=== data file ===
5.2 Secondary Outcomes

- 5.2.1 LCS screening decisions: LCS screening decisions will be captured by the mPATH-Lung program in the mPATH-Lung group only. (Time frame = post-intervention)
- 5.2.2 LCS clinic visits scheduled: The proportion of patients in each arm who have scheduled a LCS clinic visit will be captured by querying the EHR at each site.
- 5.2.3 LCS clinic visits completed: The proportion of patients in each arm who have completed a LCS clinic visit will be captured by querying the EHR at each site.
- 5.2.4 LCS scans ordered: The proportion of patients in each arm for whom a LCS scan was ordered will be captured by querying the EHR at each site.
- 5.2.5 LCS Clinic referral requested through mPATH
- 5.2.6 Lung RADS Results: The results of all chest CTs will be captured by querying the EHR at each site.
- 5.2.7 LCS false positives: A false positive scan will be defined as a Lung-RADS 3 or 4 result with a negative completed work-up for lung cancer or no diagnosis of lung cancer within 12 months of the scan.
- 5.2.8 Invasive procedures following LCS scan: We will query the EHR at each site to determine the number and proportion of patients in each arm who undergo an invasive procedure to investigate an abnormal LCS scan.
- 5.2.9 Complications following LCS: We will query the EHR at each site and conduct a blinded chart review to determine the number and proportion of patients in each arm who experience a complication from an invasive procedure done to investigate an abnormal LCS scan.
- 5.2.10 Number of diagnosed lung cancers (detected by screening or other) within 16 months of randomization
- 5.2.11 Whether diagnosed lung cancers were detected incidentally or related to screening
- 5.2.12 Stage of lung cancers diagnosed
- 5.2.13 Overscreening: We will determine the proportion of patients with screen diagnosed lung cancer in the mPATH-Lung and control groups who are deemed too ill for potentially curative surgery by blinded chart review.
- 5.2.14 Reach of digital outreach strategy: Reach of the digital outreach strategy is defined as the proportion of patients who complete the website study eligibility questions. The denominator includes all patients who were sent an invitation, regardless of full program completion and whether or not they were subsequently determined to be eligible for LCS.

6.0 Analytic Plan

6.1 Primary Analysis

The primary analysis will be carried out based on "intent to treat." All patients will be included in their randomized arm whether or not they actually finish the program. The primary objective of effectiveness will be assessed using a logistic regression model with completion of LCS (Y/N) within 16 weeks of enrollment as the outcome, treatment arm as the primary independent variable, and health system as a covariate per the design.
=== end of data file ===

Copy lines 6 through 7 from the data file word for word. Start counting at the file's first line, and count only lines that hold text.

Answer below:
- 5.2.5 LCS Clinic referral requested through mPATH
- 5.2.6 Lung RADS Results: The results of all chest CTs will be captured by querying the EHR at each site.